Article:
Stem Cell Transplant

What are Stem Cells?

Stem cells are cells which are able to differentiate into other types of cells and are capable of ‘self-renewal’ or multiplying to produce greater numbers. Stem cell treatments are any therapies which target or use stem cells – usually to replace or repair damage.

 

What is Stem-Cell Treatment?

Stem cell therapy is any treatment that uses or targets stem cells. This is usually to help replace or repair damaged cells or tissues, but can also be used to prevent damage from happening in the first place.

 

Autologous Haematopoietic Stem Cell Transplant (aHSCT – Stem cell treatment)

Multiple Sclerosis is an autoimmune disease where the body’s own immune system attacks the myelin sheath around the nerves in the brain and spine. This interrupts messages sent by the brain to the rest of the body and impacts arm and leg function, bladder and bowel functions and cognition.

The aim of aHSCT is to “reset” the immune system, so that it will stop attacking the person’s own myelin sheath. aHSCT has traditionally been used for the treatment of life-threatening cancers. Trials for MS have been taking place for over 15 years. Some of the scepticism surrounding aHSCT is due to the early transplants raising a number of concerns about the safety and efficacy with several long term of life threatening complications. However more recent trials have defined clear criteria for PwMS who are most likely to benefit. In addition there has been greater emphasis on safety and efficacy.

 

Process of aHSCT

AHSCT is an aggressive treatment which has been used for over 20 years for the treatment of some cancers. It involves a number of steps, including:

  • Collecting or ‘harvesting’ stem cells from the bone marrow or blood of the patient
  • Purifying and concentrating the stem cells in the laboratory
  • Freezing or ‘cryopreserving’ the cells in the laboratory until they are required
  • Administering high dose chemotherapy to deplete the patient’s immune system by destroying the remaining cells within the bone marrow (conditioning)
  • Returning the thawed stem cells to the patient by infusion. Within the peripheral blood they should develop into red and white blood cells and re-establish the immune system.

This diagram, showing the aHSCT process, comes from MS Australia.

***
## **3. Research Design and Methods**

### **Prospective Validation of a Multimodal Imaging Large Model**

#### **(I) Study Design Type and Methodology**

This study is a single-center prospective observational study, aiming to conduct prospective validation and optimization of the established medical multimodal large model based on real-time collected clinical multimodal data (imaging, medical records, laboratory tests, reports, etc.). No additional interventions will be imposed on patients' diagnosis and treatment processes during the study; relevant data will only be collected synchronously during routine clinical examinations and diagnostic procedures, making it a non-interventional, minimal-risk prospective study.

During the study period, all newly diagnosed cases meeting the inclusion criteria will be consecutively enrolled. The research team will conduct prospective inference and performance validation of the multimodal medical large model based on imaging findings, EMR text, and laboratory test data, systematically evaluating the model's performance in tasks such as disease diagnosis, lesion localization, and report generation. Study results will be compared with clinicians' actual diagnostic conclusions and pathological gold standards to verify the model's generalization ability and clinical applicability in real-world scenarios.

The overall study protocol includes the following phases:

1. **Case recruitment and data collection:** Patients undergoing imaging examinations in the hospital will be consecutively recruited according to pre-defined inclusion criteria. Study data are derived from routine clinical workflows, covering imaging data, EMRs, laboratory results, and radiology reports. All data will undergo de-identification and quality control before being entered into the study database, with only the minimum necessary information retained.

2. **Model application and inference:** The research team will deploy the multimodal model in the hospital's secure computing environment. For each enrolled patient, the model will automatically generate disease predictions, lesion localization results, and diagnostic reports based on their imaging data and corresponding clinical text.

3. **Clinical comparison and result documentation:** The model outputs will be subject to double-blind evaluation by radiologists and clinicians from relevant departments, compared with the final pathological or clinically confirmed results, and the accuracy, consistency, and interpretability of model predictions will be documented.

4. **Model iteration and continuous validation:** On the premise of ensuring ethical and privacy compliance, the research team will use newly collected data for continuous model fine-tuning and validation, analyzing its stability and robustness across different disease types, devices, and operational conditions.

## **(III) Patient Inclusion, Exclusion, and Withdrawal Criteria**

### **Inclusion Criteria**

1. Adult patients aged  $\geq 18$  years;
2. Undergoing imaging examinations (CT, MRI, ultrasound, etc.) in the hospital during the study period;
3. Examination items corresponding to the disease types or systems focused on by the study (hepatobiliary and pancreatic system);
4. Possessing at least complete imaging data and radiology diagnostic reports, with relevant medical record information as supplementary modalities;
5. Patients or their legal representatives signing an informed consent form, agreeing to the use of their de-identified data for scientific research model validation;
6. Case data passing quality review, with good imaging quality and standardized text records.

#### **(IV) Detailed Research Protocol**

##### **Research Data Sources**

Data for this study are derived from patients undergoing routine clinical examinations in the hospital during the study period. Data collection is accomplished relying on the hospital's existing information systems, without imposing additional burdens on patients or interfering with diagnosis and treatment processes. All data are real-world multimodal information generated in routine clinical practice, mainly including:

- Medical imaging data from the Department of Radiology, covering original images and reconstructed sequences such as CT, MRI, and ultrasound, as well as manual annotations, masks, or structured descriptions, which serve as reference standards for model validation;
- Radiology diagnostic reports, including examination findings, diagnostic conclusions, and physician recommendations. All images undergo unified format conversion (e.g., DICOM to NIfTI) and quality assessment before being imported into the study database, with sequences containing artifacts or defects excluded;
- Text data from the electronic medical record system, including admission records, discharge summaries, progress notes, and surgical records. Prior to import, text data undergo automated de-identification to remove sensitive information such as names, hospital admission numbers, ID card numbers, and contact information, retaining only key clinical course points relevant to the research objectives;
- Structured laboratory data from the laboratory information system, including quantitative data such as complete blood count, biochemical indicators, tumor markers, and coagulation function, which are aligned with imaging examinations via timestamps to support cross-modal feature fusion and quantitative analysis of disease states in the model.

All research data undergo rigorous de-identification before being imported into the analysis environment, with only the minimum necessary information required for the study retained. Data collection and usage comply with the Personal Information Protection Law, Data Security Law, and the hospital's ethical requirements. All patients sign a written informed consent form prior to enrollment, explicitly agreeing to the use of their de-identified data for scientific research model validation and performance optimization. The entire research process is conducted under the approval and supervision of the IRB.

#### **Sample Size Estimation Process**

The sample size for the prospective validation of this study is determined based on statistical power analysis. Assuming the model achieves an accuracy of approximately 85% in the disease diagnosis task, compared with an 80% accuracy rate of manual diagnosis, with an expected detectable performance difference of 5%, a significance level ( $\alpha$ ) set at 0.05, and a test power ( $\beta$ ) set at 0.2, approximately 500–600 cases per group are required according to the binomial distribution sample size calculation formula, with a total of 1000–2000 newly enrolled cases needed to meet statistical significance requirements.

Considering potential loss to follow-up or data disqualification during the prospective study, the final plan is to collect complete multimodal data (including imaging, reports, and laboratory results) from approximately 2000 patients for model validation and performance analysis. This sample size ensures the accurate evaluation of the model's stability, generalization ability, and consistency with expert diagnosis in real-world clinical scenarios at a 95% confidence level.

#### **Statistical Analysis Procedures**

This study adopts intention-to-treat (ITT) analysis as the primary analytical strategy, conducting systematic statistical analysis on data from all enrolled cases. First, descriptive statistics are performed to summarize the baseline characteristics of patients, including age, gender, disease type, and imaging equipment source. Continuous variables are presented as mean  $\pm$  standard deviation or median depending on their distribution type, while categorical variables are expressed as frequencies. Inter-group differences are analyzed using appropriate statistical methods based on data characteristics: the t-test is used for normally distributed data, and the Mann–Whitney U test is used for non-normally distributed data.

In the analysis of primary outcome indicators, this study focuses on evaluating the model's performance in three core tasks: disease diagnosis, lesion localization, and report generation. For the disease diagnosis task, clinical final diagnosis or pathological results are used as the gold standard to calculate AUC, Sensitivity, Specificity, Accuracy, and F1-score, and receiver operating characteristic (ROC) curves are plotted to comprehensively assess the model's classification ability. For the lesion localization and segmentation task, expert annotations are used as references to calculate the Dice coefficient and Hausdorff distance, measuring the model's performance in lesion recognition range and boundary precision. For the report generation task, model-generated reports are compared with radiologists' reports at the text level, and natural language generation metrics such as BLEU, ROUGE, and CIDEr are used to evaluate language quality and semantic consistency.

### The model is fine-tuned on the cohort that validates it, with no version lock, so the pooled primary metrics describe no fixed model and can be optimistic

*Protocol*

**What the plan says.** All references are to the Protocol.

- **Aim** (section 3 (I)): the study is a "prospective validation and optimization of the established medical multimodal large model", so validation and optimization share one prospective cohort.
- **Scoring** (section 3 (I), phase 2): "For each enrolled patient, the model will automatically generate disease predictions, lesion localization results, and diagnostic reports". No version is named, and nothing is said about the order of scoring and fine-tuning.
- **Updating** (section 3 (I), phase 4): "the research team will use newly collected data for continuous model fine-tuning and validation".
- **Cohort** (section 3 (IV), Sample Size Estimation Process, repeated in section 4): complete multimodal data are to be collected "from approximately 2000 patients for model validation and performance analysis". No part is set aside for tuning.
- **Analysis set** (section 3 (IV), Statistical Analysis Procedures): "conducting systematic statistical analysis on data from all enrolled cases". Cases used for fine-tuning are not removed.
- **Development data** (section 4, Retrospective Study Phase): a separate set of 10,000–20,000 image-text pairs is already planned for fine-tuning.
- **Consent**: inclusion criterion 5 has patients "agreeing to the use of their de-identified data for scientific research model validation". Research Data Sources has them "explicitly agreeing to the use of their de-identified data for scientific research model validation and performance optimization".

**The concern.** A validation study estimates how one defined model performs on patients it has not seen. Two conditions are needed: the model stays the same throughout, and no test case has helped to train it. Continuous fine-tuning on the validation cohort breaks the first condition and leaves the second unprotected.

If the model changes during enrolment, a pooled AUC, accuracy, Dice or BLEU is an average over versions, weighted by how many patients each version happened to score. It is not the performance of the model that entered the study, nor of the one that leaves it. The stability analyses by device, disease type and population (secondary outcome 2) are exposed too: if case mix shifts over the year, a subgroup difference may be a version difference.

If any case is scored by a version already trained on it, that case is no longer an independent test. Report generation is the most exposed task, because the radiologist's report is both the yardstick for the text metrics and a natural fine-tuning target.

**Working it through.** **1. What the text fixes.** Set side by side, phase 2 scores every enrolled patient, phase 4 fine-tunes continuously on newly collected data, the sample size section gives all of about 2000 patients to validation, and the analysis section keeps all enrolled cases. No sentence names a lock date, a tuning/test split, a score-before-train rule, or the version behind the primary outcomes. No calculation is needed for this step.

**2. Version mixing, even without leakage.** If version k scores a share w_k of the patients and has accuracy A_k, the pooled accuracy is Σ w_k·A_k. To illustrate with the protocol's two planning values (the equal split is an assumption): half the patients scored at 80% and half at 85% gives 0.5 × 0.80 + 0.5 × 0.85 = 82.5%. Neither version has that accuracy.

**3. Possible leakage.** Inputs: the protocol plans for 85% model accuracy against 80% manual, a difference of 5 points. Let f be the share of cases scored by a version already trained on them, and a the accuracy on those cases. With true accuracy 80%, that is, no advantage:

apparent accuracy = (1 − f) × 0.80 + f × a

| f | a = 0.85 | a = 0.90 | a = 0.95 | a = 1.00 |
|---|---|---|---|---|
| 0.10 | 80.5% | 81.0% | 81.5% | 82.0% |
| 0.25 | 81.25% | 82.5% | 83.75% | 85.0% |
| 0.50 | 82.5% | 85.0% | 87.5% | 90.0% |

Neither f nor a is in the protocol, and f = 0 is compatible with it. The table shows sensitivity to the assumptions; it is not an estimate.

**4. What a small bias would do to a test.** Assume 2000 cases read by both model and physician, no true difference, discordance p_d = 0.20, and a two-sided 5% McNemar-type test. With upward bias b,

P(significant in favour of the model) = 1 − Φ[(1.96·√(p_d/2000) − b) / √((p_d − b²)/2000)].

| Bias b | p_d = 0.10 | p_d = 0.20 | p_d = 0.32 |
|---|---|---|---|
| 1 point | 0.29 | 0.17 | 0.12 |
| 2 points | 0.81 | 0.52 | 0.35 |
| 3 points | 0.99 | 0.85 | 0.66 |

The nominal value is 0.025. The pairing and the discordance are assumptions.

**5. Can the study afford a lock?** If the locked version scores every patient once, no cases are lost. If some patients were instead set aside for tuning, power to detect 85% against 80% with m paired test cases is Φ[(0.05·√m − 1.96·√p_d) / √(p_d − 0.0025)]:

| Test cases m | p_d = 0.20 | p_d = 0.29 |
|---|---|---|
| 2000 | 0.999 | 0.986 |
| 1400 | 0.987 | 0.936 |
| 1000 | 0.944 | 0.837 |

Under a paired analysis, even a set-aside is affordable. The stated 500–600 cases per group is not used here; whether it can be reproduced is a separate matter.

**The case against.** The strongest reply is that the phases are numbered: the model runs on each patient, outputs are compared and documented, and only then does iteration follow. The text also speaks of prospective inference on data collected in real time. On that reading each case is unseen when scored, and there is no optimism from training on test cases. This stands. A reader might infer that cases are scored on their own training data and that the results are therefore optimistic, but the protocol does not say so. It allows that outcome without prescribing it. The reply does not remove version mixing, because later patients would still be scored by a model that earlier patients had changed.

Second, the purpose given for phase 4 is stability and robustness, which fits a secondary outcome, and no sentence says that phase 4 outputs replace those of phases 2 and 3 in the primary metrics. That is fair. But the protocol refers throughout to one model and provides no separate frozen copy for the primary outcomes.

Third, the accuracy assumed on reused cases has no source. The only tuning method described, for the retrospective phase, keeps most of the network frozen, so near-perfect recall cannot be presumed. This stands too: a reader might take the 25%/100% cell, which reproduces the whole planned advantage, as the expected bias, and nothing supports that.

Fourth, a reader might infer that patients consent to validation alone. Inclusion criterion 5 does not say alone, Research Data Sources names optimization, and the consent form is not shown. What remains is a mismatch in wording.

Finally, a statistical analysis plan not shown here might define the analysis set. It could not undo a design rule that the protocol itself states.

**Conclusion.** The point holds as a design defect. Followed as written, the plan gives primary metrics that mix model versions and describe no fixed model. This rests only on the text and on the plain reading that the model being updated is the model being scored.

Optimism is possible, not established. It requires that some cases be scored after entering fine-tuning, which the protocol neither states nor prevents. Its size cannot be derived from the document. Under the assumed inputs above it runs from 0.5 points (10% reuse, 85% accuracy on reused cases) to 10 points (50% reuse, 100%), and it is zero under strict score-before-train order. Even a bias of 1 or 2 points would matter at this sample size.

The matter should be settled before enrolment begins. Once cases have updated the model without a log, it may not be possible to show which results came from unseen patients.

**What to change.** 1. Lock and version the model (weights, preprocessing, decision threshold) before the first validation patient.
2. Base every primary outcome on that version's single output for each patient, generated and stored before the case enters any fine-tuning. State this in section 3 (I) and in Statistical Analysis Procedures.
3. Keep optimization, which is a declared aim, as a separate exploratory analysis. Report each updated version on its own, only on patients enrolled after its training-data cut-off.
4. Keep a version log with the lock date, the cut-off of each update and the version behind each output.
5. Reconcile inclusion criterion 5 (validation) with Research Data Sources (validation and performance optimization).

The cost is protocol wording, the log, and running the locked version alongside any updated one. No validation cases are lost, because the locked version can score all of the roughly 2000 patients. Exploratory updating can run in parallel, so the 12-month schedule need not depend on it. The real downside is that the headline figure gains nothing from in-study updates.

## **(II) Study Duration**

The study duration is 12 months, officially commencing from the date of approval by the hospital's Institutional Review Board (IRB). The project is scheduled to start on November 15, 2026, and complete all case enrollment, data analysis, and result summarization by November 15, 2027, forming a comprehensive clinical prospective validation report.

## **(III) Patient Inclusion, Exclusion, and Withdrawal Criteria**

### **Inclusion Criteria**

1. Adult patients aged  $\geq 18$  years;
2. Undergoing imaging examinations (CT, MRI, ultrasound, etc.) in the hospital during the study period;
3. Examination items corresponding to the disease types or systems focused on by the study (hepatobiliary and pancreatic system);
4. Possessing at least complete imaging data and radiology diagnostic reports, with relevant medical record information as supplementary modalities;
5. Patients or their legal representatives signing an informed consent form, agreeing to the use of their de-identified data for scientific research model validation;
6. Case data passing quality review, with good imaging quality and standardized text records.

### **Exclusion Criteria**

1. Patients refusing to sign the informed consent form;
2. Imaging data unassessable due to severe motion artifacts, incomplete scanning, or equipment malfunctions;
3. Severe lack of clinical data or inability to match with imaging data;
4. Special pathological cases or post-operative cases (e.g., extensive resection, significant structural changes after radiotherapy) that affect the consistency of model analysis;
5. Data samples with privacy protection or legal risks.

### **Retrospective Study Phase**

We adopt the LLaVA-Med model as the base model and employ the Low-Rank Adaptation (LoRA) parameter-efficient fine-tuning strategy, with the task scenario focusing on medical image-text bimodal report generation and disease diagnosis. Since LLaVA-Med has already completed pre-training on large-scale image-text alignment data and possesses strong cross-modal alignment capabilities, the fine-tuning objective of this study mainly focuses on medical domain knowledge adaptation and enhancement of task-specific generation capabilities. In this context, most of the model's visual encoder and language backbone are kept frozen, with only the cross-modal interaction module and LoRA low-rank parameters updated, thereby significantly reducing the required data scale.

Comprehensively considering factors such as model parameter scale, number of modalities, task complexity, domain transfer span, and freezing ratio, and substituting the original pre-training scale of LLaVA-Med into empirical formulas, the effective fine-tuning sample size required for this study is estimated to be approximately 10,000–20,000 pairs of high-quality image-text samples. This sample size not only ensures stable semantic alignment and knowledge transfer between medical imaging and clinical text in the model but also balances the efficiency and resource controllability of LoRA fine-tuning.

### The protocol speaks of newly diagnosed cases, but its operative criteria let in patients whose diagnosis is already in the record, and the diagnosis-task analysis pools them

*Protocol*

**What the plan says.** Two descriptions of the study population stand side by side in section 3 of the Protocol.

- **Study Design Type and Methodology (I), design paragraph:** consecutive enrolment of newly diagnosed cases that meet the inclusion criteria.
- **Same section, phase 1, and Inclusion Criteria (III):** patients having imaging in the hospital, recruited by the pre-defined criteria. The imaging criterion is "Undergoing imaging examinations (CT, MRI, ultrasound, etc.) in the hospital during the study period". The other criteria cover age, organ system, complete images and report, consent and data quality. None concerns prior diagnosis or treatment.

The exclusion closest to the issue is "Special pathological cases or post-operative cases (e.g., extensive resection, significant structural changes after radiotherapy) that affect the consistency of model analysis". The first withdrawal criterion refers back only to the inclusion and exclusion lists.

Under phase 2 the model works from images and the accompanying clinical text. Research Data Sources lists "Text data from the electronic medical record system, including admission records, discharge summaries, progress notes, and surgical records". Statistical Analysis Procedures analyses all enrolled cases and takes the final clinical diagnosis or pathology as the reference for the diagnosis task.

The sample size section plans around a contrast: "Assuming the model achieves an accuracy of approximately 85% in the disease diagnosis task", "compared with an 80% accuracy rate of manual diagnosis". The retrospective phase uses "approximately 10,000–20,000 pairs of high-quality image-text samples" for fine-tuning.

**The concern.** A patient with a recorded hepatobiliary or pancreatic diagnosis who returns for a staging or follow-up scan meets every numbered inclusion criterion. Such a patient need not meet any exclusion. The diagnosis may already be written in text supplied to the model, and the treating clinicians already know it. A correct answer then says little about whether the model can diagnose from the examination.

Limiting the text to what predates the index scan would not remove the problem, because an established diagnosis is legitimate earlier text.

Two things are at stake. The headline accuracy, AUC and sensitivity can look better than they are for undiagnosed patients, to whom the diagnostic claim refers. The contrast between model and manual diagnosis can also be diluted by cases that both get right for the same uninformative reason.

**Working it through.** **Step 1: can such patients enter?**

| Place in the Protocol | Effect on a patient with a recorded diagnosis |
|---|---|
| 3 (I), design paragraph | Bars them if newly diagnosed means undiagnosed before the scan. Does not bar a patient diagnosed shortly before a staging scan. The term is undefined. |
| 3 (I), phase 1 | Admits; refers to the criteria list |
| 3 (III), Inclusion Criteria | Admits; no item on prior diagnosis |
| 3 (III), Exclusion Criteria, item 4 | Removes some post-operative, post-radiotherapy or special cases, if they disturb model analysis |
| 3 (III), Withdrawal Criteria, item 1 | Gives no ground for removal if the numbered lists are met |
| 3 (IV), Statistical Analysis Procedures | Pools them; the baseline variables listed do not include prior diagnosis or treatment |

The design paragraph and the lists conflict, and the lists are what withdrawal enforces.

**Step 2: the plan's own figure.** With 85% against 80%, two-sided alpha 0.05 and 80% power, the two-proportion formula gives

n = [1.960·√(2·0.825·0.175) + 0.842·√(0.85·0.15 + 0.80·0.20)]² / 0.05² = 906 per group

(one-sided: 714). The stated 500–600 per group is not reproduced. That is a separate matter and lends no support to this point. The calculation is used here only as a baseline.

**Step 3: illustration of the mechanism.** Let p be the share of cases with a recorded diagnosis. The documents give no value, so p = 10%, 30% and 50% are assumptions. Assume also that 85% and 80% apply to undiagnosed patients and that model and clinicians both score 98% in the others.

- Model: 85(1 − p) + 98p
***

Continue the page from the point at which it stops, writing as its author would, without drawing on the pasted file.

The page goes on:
Recommendations

Stem cell treatment has generated a lot of excitement because the potential therapeutic benefits. There is real hope that stem cell transplants may assist in remyelination and may help protect the nervous system from immune attacks. aHSCT is not currently available in New Zealand for the treatment of MS. MSNZ has been actively involved in advocating it’s introduction. We are aware that both MS neurologists and haematologists also support the introduction of this treatment.

MSNZ strongly recommends aHSCT is made available to PwMS who meet the following criteria:

  • Those with early and active relapsing MS who are not responding to currently available treatments.
  • Currently funded DMTs should be used in the first instance for relapsing MS.
  • Stem cell treatments should only be done in established centres that strictly adhere to the International Society for Stem Cell research guidelines and should be done in the context of a clinical trial where benefits can be measured and patients closely monitored for adverse outcomes.

 

There is a petition for MS Patients to get aHSCT here in New Zealand, instead of having to fundraise and travel abroad for treatment. The petition closes on 30th June, please sign the petition here.

 

Further Information

Advances in aHSCT webinar with Dr Wallace Brownlee – New Zealand Multiple Sclerosis Research Trust

My quest to stop my MS in its track –  a personal account from an ex-BBC correspondent Caroline Wyatt

HSCT Research Review Report – June 2017

Stem Cell Transplantation for MS – 2017 with Dr. Riccardo Saccardi

MS Australia

‘Stem Cell Treatments – a Quick Guide for Medical Practitioners’ – Australian National Health and Medical Research Council (NHMRC)

‘Stem Cell Treatments – Frequently Asked Questions’ – Australian National Health and Medical Research Council (NHMRC)

Read Bronwyn’s aHSCT story – Multiple Sclerosis New Zealand – 2022

Read Celia’s aHSCT story – Multiple Sclerosis New Zealand – 2022

Read Anne’s aHSCT story  – Multiple Sclerosis New Zealand – 2022

Stem Cell therapy for MS – MS International Federation

What happens to the immune system after aHSCT? – MS Australia

Read Luis’ aHSCT story – Multiple Sclerosis New Zealand – 2022

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